Organizational skills may seem like something that you either have or you don't; you may have been born with organizational tendencies, or you may hav
Organizational skills may seem like something that you either have or you don’t; you may have been born with organizational tendencies, or you may have had to develop habits through months or years of hard work and adapting to the demands of your work and personal life.
Organization can also take different forms and be easier or more difficult depending on the context. Your desk at work and your kitchen at home may have wildly disparate levels of tidiness and organization. This doesn’t mean that you are a good or bad organizer, simply that different parts of your life require you to prioritize things differently.
However, no matter your organizational skill level, there are many tools available to everyone that can serve you well in making your lifestyle, both personally and professionally, a more efficient and well-oiled machine, at least to the extent that it makes you a better professional and aids in your personal development.
Identify your strengths
First, acknowledge that there are some areas in which you can excel and others in which you may need a little nudge in the right direction. Take a personal inventory of the spaces and situations in which you feel most at home and most comfortable. What is the level of organization in these areas? What are your personal and professional habits? What tools and mechanisms do you already make use of?
You may derive comfort from a balance of organized chaos. In simplest terms, the best organizational strategy is the one that makes the most sense to you and makes your life easier. Yes, you want to also develop a strategy that allows you to cater to the needs of colleagues and clients. However, you are best equipped to do so when you feel that you are functioning at your best.
There are many apps, programs, and websites available that can really make a dent in your organizing endeavors.
Trello is great for personal use but also gives you the opportunity to collaborate with your team. You can assign tasks and use functions like Google Calendar extensions to seamlessly coordinate team-wide efforts. You can also use the same platform to manage a board of your own personal tasks, so that you can keep your life separate but connected in one place.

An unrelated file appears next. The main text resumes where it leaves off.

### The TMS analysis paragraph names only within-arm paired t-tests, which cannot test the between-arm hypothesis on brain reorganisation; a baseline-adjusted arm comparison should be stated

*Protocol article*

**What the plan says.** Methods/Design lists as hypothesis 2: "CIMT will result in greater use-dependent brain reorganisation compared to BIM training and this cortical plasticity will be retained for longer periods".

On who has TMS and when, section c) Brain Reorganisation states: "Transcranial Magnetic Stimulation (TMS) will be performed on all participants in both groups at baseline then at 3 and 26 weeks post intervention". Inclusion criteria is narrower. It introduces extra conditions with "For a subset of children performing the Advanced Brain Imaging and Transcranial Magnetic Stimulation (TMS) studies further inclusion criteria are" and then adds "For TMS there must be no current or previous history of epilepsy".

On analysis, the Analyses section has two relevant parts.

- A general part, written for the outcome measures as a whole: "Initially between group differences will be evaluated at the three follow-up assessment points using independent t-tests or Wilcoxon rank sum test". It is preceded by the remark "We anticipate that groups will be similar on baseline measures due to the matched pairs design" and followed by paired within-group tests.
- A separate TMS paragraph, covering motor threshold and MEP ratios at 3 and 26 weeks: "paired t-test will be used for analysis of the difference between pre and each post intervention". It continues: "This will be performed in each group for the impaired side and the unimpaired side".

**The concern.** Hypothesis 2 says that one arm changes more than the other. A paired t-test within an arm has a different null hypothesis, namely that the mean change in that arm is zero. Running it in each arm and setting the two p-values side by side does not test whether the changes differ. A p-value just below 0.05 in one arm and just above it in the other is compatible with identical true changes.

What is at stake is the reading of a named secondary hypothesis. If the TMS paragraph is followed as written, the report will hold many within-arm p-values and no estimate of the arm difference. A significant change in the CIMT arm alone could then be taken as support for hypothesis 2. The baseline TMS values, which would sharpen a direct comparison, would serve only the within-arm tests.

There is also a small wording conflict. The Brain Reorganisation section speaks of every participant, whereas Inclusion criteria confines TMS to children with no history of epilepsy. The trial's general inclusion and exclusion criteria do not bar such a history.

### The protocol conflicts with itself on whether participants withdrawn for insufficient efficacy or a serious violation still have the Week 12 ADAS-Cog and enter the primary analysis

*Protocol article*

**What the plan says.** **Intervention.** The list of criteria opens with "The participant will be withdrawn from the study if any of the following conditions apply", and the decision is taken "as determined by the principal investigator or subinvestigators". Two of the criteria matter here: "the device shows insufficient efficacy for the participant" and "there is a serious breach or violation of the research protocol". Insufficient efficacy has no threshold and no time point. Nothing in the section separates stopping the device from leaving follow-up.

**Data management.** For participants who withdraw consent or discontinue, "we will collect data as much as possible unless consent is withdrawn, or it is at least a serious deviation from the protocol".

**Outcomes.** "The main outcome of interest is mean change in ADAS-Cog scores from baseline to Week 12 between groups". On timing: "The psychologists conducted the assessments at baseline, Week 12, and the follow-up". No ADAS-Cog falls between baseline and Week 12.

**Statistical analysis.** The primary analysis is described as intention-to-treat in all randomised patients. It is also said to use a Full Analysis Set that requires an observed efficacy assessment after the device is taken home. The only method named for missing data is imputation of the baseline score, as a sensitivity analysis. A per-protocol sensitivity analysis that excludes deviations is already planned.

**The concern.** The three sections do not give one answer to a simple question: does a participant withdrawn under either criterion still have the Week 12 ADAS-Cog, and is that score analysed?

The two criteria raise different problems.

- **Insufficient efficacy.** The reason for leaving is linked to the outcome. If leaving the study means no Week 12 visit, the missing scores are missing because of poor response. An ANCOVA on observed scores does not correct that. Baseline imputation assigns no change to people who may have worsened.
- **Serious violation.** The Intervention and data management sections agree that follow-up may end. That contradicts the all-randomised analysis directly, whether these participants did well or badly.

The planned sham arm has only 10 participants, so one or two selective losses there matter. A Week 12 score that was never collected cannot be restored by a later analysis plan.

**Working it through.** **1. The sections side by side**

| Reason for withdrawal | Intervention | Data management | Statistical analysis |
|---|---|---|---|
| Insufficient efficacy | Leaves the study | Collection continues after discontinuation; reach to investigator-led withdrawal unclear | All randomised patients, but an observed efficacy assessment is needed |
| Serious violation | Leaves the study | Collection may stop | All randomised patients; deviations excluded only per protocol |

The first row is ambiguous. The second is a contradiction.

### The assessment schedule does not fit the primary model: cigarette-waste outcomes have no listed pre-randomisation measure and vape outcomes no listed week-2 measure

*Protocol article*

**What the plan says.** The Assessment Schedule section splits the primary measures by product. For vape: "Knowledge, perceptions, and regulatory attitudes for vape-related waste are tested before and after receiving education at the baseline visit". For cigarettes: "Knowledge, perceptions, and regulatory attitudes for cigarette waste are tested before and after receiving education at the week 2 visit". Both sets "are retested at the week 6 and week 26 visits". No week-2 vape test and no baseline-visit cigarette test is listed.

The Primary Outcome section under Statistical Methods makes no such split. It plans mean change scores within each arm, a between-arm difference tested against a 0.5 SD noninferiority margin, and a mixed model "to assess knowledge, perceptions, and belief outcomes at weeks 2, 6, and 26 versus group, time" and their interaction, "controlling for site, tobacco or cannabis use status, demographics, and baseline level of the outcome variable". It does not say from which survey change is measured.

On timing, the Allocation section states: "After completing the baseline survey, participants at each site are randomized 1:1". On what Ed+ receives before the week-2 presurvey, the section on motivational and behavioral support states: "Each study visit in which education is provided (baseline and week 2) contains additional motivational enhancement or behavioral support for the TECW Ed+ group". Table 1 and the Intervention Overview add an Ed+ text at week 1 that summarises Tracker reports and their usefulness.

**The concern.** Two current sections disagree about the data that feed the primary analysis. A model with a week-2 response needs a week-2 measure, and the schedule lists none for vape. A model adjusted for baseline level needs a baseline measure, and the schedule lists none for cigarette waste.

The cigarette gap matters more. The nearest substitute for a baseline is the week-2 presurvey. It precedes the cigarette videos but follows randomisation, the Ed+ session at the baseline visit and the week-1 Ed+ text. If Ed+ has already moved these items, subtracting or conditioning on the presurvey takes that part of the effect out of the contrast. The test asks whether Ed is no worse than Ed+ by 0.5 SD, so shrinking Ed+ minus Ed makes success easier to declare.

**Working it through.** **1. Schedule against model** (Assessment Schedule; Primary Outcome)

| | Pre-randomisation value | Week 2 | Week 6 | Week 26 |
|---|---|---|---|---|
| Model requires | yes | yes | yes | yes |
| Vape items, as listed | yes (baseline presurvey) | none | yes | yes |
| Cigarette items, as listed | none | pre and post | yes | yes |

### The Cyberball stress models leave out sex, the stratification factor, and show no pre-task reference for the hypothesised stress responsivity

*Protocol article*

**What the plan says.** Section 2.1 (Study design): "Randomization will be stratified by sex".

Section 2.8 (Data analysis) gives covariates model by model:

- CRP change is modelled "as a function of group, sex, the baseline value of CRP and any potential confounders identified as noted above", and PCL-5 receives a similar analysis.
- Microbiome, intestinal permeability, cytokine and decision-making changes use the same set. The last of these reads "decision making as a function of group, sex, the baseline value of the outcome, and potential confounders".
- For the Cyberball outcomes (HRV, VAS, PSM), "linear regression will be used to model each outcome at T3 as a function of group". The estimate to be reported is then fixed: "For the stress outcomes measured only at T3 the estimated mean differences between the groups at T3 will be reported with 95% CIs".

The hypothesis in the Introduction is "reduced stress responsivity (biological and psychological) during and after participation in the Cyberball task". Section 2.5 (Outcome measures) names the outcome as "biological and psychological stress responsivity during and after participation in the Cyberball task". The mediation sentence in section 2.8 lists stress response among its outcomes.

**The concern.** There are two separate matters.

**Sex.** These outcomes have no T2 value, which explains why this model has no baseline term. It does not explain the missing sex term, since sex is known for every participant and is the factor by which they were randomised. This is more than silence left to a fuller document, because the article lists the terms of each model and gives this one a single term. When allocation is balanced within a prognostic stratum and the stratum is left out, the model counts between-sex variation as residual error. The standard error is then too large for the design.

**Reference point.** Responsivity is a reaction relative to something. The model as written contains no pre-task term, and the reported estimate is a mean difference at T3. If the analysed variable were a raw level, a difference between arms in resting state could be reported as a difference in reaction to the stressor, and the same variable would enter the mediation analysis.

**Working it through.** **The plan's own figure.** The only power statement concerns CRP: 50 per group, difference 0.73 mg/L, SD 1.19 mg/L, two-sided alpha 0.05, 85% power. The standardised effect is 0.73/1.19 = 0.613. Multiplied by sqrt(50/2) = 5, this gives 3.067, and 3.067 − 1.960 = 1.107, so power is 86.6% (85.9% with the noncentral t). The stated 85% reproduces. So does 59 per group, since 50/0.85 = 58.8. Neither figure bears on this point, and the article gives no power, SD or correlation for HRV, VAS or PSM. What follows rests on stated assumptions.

MindMeister is a unique platform that allows you and your team to conceptualize projects and goals in a visual medium. It works wonderfully for getting you all on the same page and highlighting all the interconnected ideas at play as you work to achieve your goals.
Then there are the classics such as Google Calendar and Google Docs, which allow you to collaborate in real time and offer interactive options to set meeting times, edit documents together, and create action plans.
Attend to trends
Pop culture is actually a great place to find organizational ideas, as people all around the country are constantly searching for new ways to better themselves and organize their lives.
A few prime examples as of late are Marie Kondo’s “tidying up” philosophy, which you can apply to your home to reduce out-of-work stress or even to your office or desk in your place of business, and the bullet journaling method. The latter doesn’t have to be taken as in-depth as it is by some people; you can select methods that work for you, such as using a personal note-taking system, and put them to use in ways that are most beneficial to you.
Above all, encourage yourself and members of your team to keep actively finding ways to work more effectively as individuals and as a group. Issue organizational challenges and share any nuggets of wisdom you find. This will both bring your team closer together and help them to work more productively.